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BYD Auto 3 Vs.  Jeep Avenger - double test

BYD Auto 3 Vs. Jeep Avenger – double test

Jeep tells me something, but what is BYD?

A huge brand from China that, in addition to cars, also manufactures buses, for example. The brand comes out with several models at once, including Han, Tang and Dolphin. But also the Atto 3. An all-electric crossover marketed very competitively against, among others, the electric B-segments of Stellantis. In this case they are represented by the Jeep Avenger. It has the same 50.8 kWh net battery capacity as other Stellantis models and also the same 156 hp electric motor. The BYD has a net output of 60.5 kWh and 204 hp and delivers power, we had the first generation e-2008 in the fleet as an endurance test and achieved between 230 and 260 km in practice. The updated version adds a useful amount of kilometers. This is partly due to slightly increased battery capacity, but also due to improved efficiency and a standard heat pump. The 2008 e-2008 is also available with a 136-hp engine and a smaller battery. This saves 2,450 euros, in which case the heat pump costs an additional 450 euros. The Frenchman is the most economical of this trio and is proving that the improvements are paying off. By pressing the “B” (Brake) button, you can apply more brakes to the engine when you lift off the accelerator and you will have to apply the brakes less. The Avenger has the same drivetrain and battery pack, but consumes slightly more. It is very fast for the e-2008 in all sprints. You can select the direction of travel using the pushbuttons on the center console and press “D” twice to enter regeneration mode. It slows down to the same extent as in the Peugeot and does not have a single pedal function. None of these three EVs come with a tow bar, not even a bike rack. Totally miss.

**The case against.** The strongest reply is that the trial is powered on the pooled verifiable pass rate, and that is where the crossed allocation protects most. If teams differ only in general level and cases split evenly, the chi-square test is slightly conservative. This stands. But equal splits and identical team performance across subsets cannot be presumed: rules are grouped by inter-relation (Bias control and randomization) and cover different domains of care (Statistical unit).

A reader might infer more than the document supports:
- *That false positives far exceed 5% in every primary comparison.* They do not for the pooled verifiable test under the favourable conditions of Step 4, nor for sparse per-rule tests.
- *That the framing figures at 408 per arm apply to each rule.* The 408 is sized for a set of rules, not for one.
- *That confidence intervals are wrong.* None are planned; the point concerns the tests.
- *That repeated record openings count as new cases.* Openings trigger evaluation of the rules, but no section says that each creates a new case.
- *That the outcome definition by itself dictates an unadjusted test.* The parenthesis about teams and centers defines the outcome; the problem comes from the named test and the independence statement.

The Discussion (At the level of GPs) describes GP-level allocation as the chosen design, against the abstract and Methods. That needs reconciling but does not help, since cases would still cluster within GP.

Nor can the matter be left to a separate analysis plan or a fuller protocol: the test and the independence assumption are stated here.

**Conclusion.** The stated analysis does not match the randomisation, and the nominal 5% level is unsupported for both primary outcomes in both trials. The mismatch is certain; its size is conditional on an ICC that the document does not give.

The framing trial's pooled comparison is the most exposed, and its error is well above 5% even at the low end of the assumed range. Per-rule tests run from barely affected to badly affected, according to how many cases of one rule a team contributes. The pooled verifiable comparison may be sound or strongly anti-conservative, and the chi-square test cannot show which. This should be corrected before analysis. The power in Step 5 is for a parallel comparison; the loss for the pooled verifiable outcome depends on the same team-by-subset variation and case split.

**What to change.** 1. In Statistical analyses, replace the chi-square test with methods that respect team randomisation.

Is the BYD Atto 3’s electric drivetrain really better than the Jeep Avenger’s?

Even more than a car with a combustion engine, an electric car is all about efficiency. The more economical, the better. These three certainly don’t have any advantage due to their body shape, but they promise a range of around 400 kilometers. BYD’s infotainment system provides little consumption-related information. The car’s on-board computer shows consumption from the day it left the factory, and there is another computer that shows the last fifty kilometres. Regeneration can be done in two steps, it is not possible to drive with one pedal. We drive the test cars in ideal temperature conditions, which benefits the group. The Chinese go even further thanks to the larger battery. In contrast, it cannot be fully charged quickly and the promised power of 88 kW at the fast charger drops to around 60 kW by approximately 45%. A heat pump is standard on the Atto 3.

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The Jeep Avenger has a new Stellantis EV engine with improved efficiency and a standard heat pump. By pressing the “B” (Brake) button, you can apply more brakes to the engine when you lift off the accelerator and you will have to apply the brakes less. The Avenger has exactly the same drivetrain and battery as the Peugeot e-2008, but consumes a little more. You can select the direction of travel using the pushbuttons on the center console and press “D” twice to enter regeneration mode. It slows down to the same extent as in the Peugeot and does not have a single pedal function. None of these three EVs come with a tow bar, not even a bike rack. Totally miss.